The View from Afar

Hello All,

Today I am getting back into the blogging spirit by posting something new that i’ve been working on. I have been pondering the strange correlations between space exploration and the long history of deep revelations brought about by a view from afar. Please do let me know if you have any thoughts you’d like to share, since it is early days for a new project. I started off with what is effectively creative writing to get me started, and this is what i’m sharing with you today. It’s how I like to get the ideas flowing. I hope that you enjoy reading the extract below, and my best to you all.

The View from Afar

In 1990, the Voyager 1 space probe took a photograph that would prove to be one of the most humbling visions of terrestrial insignificance generated by the space age. The Pale Blue Dot, taken from a record distance of 6 billion kilometres from the Earth, reveals a tiny fleck of colour in an endless expanse of space. The astronomer Carl Sagan took the image as visual mantra, the central focus for the new contemptus mundi of the modern age as well as a popular monograph. The history of science has been a breeder of anthropocentric hubris and a breaker of human pride in equal measure. As breeder and breaker, it strengthens claims to exceptionality while simultaneously eroding them. The image of the dot, alone and miniscule, elicited an extraordinary and powerful affective response.

The Pale Blue Dot – Public Domain courtesy of NASA

The photograph provokes a symptomatic wavering in confidence. Sagan feels this insecurity, and presses upon the weak point. Derived through the artifice of science, his cry is vanitas vanitatis for the space age. All the strivings of our precarious history cannot cancel out certain inevitabilities. We are not so special as we were led to believe, no matter the source of our claim to exceptionality. Sagan, through science, taps into a deep well of even deeper insecurity. Thus, Sagan:

The Earth is a very small stage in a vast cosmic arena. Think of the rivers of blood spilled by all those generals and emperors so that in glory and triumph they could become the momentary masters of a fraction of a dot…our posturings, our imagined self-importance, the delusion that we have some privileged position in the universe, are challenged by this point of pale light.[1]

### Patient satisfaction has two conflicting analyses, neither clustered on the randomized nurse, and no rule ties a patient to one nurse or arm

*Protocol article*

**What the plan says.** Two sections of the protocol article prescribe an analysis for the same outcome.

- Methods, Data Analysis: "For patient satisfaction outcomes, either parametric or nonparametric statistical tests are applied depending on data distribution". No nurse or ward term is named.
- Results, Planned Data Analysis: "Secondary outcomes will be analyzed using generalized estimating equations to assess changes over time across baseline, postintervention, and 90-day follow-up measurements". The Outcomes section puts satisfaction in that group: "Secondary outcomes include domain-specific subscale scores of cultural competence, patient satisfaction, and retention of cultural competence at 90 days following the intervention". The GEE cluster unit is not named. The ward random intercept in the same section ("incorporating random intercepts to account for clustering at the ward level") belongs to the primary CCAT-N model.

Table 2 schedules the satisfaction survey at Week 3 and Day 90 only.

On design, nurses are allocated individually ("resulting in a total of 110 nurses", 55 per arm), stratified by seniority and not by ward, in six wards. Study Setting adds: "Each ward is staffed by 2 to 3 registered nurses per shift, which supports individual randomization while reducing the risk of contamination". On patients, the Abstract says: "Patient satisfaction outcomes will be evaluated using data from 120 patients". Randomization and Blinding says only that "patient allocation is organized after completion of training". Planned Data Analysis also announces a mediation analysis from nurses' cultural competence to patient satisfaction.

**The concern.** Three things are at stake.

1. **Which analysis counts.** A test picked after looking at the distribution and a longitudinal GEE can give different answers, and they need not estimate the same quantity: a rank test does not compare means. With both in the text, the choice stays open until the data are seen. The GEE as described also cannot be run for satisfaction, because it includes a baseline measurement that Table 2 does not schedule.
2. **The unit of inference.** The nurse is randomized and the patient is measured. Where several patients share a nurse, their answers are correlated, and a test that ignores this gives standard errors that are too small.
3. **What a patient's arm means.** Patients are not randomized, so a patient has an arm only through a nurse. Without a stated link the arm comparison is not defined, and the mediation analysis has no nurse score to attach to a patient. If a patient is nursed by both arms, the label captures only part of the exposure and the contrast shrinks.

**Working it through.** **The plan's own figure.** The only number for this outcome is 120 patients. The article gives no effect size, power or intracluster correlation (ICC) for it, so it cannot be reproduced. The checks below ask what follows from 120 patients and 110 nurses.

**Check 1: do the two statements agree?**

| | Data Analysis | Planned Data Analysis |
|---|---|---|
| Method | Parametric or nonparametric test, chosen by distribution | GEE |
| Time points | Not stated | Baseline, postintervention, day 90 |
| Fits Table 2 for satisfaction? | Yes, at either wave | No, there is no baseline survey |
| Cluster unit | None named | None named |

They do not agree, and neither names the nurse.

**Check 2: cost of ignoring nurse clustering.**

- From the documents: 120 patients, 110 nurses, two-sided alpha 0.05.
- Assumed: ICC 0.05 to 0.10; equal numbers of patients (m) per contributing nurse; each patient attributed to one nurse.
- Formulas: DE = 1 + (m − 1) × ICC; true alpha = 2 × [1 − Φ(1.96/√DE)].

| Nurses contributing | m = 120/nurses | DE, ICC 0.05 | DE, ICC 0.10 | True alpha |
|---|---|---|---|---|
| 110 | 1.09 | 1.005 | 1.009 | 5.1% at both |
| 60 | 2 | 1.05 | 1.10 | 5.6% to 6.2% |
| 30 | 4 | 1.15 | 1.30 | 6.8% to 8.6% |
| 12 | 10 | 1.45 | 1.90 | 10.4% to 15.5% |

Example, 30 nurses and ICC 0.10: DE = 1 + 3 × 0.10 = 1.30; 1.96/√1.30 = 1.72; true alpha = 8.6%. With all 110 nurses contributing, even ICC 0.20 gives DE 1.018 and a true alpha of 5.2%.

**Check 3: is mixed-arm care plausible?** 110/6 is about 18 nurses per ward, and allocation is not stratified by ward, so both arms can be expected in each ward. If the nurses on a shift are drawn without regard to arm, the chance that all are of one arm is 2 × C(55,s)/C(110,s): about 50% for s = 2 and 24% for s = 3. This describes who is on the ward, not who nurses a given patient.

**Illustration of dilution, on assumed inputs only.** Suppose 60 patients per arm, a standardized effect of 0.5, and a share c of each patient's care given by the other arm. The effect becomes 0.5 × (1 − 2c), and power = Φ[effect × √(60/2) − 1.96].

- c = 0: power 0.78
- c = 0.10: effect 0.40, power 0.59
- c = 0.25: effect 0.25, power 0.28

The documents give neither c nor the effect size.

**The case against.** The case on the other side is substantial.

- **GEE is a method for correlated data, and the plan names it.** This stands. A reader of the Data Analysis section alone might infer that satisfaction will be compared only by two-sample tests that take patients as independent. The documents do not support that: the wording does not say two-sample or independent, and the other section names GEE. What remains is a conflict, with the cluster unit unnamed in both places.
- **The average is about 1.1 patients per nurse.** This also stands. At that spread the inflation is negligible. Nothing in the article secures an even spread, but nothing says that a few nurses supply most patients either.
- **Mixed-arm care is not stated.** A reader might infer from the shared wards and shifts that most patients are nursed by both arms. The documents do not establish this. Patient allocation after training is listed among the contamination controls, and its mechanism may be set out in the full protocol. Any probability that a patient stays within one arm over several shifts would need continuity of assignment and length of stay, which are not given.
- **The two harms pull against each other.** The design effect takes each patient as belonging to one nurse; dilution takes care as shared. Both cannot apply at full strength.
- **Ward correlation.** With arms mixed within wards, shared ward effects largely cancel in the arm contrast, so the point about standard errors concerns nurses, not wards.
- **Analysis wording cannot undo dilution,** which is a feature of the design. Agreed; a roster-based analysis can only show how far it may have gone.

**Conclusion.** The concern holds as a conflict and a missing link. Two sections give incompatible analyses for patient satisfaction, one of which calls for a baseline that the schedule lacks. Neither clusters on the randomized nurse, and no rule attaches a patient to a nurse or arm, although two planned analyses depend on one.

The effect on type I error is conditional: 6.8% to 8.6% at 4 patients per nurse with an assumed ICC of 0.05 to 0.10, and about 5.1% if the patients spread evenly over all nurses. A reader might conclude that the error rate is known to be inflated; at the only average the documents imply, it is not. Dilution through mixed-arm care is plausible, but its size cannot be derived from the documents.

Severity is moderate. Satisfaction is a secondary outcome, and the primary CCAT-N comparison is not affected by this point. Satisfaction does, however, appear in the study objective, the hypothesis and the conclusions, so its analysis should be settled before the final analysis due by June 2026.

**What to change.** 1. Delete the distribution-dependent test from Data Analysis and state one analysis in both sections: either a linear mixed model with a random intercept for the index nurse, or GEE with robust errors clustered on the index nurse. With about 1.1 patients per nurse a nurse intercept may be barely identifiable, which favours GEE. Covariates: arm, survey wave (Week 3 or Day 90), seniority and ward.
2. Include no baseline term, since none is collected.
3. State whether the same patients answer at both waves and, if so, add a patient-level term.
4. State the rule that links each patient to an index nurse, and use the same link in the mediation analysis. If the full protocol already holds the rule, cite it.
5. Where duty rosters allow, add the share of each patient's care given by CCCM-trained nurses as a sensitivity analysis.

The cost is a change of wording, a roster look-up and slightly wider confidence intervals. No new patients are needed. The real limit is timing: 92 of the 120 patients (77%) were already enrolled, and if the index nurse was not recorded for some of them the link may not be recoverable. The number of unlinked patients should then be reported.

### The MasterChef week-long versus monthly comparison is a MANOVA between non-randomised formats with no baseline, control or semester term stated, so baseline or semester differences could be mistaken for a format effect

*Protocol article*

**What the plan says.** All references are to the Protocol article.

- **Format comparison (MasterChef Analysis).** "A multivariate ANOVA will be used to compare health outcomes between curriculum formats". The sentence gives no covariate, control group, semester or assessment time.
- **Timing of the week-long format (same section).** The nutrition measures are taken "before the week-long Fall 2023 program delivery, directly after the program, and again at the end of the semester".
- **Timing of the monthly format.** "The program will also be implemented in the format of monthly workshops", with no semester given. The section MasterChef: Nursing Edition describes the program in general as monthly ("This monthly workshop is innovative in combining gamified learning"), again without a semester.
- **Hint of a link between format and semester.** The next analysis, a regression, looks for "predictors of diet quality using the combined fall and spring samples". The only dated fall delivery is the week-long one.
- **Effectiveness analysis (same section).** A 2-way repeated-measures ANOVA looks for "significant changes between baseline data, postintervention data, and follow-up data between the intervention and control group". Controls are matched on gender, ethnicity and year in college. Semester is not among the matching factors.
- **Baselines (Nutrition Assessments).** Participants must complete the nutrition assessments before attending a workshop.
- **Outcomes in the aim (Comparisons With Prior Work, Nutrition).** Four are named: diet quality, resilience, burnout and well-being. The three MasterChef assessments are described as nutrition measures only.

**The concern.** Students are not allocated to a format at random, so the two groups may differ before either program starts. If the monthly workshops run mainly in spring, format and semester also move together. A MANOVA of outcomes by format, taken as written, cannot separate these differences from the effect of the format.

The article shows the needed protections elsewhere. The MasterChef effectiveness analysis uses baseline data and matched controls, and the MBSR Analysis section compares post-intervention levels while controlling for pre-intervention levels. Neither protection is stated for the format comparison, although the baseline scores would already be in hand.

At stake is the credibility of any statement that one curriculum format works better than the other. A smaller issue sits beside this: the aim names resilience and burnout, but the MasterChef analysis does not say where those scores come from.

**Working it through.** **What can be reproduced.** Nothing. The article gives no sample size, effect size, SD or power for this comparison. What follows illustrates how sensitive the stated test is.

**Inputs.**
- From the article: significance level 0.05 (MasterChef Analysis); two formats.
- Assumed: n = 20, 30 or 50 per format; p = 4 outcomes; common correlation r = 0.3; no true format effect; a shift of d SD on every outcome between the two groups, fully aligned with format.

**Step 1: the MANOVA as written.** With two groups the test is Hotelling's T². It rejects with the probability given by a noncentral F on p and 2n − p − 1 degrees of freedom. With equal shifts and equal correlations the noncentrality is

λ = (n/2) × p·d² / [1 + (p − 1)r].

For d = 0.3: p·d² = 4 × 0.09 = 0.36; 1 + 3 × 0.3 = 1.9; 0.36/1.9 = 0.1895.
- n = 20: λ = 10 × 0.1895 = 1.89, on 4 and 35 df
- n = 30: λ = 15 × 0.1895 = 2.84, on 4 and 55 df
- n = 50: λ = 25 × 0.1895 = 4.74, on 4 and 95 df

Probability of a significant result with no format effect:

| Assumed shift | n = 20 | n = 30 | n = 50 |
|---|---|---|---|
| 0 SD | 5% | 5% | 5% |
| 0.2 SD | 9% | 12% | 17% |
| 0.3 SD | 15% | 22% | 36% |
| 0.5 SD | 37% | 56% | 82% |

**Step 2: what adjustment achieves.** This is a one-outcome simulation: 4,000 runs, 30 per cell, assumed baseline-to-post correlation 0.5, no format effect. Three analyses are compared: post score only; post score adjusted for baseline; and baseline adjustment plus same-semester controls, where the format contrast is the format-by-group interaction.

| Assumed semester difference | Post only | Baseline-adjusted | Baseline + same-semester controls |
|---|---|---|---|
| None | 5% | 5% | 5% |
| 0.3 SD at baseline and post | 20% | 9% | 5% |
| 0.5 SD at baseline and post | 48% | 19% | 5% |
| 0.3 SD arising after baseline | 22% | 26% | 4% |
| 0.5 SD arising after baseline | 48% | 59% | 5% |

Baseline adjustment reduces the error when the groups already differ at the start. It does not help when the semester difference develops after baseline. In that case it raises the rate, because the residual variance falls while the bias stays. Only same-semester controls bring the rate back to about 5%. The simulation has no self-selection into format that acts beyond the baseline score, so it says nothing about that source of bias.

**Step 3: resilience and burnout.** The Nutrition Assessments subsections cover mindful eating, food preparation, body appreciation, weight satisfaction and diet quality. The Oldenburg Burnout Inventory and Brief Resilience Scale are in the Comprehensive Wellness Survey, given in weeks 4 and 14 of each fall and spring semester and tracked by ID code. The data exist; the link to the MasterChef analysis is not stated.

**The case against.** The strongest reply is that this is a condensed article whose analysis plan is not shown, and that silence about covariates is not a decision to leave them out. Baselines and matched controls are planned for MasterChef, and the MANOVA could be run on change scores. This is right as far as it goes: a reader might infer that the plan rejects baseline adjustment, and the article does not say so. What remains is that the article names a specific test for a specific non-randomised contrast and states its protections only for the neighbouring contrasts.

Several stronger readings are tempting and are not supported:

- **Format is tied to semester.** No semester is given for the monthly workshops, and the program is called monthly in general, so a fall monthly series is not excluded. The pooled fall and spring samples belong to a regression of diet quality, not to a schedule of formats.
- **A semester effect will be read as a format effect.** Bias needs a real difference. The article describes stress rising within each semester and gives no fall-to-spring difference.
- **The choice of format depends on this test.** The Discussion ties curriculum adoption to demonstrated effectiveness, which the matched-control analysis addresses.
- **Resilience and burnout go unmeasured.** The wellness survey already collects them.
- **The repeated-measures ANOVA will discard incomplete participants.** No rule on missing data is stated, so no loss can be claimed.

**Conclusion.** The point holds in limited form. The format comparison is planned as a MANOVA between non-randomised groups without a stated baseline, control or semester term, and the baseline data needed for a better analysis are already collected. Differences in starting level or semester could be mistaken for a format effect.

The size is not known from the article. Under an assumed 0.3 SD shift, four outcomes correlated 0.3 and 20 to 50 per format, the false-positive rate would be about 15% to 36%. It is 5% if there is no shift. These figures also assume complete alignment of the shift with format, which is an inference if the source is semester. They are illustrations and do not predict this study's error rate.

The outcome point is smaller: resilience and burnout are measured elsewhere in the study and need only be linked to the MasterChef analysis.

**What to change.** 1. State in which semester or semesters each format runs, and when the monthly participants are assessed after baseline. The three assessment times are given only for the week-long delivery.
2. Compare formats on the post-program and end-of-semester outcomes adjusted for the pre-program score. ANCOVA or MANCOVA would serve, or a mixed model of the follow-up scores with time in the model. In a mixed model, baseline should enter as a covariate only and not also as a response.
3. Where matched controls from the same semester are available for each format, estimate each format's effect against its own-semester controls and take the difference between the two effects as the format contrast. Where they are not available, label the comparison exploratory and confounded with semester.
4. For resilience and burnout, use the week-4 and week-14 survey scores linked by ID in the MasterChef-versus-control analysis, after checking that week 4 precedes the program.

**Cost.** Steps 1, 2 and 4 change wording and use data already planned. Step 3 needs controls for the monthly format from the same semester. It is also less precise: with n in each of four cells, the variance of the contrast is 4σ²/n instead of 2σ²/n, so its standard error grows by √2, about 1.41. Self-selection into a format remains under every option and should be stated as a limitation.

For me, this statement is accompanied by the sound of a thousand modern dreams shattering like plate glass, confident ontological drive down the fast lane of progress violently arrested. A vision of gleaming rocket ships and scientific mastery engulfed by the endless black. In the face of such power, what is the meaning of human endeavour? For what do we strive? For the medievalist, Sagan’s depiction of the peculiar clash between visions of human importance and an ultimate insignificance in relationship to a greater power will not be unfamiliar. A man of science, pulled by the powerful rip tides of explanatory impulse, has found recourse to ekphrasis. Like Scipio dreaming above the world, Alexander the Great (or his romance persona) pulled aloft by griffins, and the would-be aeronaut Eilmer the monk glimpsing new worlds the second before falling to injurious ruin, Sagan has responded to the irresistible need to re-evaluate in the face of a radical new perspective. After all, what use is somnambulant prescience, mastery of the known world, the lost arts of Icarus, or a camera on a distant space probe if it does not provoke ontological repositioning?

British Library MS. Harley 334 f.34v – Detail of a miniature of a God creating the world with compasses. Open Access.